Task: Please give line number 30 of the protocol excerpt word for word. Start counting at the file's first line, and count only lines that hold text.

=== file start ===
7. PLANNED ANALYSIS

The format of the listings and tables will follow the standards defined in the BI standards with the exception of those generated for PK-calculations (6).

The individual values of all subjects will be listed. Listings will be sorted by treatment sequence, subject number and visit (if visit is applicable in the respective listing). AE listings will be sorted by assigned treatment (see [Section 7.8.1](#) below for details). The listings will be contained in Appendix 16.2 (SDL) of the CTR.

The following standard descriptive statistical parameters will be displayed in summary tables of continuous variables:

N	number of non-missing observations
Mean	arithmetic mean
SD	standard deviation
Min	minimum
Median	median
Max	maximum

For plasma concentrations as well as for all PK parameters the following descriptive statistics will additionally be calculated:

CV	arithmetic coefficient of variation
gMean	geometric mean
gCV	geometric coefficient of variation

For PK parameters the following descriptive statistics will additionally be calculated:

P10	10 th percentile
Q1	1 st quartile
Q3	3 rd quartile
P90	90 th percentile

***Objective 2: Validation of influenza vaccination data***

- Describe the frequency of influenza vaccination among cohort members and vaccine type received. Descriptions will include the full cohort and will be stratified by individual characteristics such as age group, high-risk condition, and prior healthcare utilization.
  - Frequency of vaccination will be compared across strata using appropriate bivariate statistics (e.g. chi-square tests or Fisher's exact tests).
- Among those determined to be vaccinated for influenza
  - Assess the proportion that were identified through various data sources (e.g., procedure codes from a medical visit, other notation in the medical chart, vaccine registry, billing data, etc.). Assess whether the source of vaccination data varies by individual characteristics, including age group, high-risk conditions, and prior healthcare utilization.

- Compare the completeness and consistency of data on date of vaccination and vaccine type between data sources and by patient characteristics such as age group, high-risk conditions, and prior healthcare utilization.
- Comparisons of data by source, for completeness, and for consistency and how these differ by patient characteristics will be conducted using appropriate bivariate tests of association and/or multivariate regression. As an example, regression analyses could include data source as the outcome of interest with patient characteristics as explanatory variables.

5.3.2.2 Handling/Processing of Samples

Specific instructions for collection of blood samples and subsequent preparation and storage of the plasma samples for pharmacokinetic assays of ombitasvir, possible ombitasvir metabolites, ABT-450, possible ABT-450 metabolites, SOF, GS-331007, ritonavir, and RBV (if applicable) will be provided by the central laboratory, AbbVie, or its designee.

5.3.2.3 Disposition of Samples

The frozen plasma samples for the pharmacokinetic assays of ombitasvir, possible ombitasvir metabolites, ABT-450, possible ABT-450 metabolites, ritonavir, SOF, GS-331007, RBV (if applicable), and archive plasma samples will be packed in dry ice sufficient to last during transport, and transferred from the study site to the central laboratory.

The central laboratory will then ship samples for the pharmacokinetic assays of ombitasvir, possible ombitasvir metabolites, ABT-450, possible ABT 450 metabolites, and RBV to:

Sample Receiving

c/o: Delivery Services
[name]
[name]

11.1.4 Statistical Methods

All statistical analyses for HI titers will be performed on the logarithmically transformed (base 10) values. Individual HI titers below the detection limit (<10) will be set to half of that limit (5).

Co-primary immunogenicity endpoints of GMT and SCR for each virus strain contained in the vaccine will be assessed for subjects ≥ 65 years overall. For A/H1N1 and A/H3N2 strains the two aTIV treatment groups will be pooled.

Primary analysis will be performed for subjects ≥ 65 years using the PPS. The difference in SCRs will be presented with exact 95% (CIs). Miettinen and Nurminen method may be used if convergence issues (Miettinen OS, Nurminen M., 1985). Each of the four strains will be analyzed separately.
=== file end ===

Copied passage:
The frozen plasma samples for the pharmacokinetic assays of ombitasvir, possible ombitasvir metabolites, ABT-450, possible ABT-450 metabolites, ritonavir, SOF, GS-331007, RBV (if applicable), and archive plasma samples will be packed in dry ice sufficient to last during transport, and transferred from the study site to the central laboratory.